David

Transform the Customer Experience – Keys to Mobile Success

This is a recap of an article I wrote for the RIS New Special Report: 2016 Mobile Products & Solutions Guide (see page 6 – Transform the Experience).

Transform the Experience

screen-shot-2016-11-07-at-1-12-39-pmThere has been a huge technology shift in the past few years and mobile technology is the driver. Mobile capabilities enable retailers to break down the barrier between the online digital environment and the physical store. The proliferation of tablets and smartphones has created new opportunities for retailers to enhance the customer experience to meet the expectations of their very informed and technology-savvy customers.

Retailers are increasingly using mobile devices to transform the customer experience in three key areas:

POS

Mobile POS frees associates from the checkout desk to enable more personal interaction and it simplifies the customer’s experience. According to BRP’s “2016 POS Survey,” 20% of retailers have implemented mobile POS and 78% plan to utilize within three years. We are seeing a growing trend of retailers implementing a flexible mobile POS option where a tablet inserted in a docking station can be a replacement for traditional POS. Mobile POS offers a lower initial upfront cost and is disposable, enabling retailers to eliminate annual maintenance costs.

Guided Selling

Retailers can leverage the knowledge and skills of an “A” associate through mobile apps, ostensibly turning their “B” and “C” associates into “A” associates. According to the 2016 POS Survey, only 14% of retailers currently offer suggested selling based on a customer’s previous purchase, however, 72% of retailers plan to offer this service within three years.

Customer Engagementscreen-shot-2016-11-07-at-1-00-13-pm

Leveraging consumers’ mobile devices to identify them as they walk into the store enables retailers to enhance the shopping experience through more personalized services. Once customers are identified, retailers can send personalized offers and recommendations to their smartphones and provide interactive product suggestions. According to the same survey, only 10% of retailers can identify customers via near field communications (NFC) today, however, within three years 50% of retailers plan to have this capability.

Keys to Mobile Success

There is no debate that mobile is a key component to enhancing the customer experience. Below are a few best practices to ensure your mobile deployment is a success:

  • Identify customers as they enter the store and know everything about them and their environment: personal preferences, purchase history, key dates, browsing history, and cart abandonment information.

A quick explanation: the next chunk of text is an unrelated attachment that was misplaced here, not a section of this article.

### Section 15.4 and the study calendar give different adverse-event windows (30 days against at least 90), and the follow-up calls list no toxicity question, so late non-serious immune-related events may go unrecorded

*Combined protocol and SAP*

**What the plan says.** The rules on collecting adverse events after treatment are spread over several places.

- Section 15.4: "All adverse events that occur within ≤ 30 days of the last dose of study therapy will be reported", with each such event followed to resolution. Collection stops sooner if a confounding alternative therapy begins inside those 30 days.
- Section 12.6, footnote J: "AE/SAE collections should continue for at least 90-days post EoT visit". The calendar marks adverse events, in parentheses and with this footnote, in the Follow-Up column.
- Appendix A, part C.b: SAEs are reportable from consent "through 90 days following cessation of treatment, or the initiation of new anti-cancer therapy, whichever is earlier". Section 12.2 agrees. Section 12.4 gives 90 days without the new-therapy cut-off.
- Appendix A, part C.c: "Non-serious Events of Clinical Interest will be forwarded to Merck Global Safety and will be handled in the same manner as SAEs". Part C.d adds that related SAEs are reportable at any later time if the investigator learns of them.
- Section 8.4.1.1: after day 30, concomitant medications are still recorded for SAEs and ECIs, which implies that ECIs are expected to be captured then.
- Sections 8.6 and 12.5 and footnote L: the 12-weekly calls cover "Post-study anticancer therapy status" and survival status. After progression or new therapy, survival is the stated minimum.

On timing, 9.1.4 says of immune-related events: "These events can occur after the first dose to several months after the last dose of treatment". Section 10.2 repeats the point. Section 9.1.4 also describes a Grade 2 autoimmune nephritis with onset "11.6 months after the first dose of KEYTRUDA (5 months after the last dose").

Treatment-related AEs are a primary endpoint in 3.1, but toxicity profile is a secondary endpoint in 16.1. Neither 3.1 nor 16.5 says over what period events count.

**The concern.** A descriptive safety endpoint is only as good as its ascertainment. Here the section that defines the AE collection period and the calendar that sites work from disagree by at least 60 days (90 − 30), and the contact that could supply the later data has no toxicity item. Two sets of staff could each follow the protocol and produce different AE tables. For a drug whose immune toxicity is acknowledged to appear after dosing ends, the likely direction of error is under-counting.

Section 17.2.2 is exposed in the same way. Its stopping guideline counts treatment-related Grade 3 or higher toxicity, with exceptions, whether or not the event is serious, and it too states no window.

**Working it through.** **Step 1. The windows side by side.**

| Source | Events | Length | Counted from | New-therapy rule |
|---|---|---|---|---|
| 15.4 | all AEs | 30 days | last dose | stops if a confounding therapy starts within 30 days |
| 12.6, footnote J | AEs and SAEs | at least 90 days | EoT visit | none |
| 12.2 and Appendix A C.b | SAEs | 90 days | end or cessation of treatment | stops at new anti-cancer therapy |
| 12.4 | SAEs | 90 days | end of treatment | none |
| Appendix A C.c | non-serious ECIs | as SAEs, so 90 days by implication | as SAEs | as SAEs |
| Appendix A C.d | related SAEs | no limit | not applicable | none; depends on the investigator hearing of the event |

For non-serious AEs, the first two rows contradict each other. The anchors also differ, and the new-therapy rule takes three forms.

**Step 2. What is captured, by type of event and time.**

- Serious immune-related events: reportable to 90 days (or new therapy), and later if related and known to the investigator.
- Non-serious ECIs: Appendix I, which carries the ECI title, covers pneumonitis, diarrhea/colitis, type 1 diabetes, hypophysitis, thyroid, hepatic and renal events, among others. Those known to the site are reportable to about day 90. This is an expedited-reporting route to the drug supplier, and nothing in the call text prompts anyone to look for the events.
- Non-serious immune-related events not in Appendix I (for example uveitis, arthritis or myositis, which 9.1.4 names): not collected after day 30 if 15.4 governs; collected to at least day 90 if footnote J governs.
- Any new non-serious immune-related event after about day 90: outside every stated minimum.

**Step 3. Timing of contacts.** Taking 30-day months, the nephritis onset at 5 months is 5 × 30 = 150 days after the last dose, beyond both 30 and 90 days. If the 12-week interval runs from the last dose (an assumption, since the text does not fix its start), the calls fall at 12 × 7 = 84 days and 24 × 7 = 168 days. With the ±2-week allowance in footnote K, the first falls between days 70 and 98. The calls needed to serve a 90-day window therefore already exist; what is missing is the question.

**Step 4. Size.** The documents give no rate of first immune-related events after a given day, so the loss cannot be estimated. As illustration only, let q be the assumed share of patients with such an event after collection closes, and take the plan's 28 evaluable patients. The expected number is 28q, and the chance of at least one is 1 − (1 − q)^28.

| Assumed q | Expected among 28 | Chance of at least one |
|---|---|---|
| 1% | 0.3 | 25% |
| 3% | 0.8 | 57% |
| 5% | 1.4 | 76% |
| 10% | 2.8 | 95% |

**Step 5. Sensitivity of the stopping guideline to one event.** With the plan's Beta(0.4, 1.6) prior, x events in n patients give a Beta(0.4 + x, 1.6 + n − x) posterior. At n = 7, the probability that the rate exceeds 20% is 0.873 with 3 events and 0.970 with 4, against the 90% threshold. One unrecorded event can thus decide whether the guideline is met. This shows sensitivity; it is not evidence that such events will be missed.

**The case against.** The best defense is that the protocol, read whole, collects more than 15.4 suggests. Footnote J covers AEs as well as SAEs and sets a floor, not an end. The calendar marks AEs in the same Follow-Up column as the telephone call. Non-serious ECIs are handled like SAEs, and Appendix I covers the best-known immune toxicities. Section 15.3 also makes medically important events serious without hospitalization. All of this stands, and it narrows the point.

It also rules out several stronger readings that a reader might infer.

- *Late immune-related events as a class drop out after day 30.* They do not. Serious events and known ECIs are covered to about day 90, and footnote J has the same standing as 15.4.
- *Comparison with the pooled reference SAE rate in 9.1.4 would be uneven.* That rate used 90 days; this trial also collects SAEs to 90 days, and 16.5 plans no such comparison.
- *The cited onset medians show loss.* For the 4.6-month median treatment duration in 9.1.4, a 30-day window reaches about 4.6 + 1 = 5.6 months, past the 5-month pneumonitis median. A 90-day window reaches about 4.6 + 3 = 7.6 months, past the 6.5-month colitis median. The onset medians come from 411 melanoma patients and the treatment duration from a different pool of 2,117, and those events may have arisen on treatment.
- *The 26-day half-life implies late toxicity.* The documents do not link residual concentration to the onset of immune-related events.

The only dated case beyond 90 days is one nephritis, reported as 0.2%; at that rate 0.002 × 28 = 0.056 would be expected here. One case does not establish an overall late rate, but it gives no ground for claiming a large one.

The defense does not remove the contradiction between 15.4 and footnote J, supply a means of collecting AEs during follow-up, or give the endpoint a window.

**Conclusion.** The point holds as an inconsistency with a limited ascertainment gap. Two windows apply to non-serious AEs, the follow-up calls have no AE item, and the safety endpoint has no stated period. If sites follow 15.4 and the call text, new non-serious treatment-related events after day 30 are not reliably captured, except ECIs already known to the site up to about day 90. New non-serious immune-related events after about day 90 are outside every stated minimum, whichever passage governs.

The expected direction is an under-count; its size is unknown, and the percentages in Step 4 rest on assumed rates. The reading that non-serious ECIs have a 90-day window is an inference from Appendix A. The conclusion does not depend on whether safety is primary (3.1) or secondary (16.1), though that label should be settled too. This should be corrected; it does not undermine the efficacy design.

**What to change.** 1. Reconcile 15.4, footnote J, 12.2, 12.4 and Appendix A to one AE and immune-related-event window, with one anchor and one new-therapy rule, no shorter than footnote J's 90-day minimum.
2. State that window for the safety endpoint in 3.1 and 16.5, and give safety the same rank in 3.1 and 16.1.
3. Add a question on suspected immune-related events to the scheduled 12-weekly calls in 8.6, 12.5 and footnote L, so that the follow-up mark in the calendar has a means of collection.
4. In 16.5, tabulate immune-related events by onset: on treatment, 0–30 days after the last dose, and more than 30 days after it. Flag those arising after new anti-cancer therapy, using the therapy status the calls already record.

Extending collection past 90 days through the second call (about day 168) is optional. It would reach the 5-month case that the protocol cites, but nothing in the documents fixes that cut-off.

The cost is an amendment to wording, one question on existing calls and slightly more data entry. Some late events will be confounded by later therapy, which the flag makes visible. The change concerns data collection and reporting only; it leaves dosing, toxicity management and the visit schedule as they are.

• Train sales associates and educate customers on using mobile technology.
  • Have the right infrastructure: network, WiFi, middleware and order management.
  • Ensure real-time visibility and access to product information across the enterprise.

Mobile is clearly the new frontier changing retailers’ customer engagement model, operational budgets, in-store procedures and layouts. Mobile is definitely the future of retail, consumers demand it and retailers are focused on meeting consumer expectations by enhancing their mobile capabilities.

Are you keeping up with your customers’ desires for mobile features?

As always, I appreciate your feedback and insights. Please share your opinions below.

Ken

Aldo’s bricks-and-mortar connected store experience laces up mobile-inspired sales

Mobile Commerce Daily – Footwear and accessories retailer Aldo is the latest brand to integrate mobile with the bricks-and-mortar landscape, enabling shoppers at its new Westfield World Trade Center location to use its application and self-serve tablets to enjoy a more personalized shopping experience.

Aldo’s connected store opened its doors at the Westfield World Trade Center in New York this week. Shoppers can leverage the brand’s mobile app to unlock various features, such as product wish lists, and purchase items that may not be physically present in a desired size or style, showcasing how retailers can use smartphone-led technology to expand consumer-facing inventory and revamp traditional bricks-and-mortar browsing experiences.

“The enhanced personalized features driven by mobile apps and more meaningful interactions between the customer and sales associate will help customer find and buy the right products based on customer context,” said Ken Morris, principal at Boston Retail Partners. “With customer context, retailers can guide the shopping journey based on what a customer has in her closet, what she previously purchased, what she browsed on the Web site and abandoned in her online cart, when she is near your store and even exactly what she is browsing and where within the store.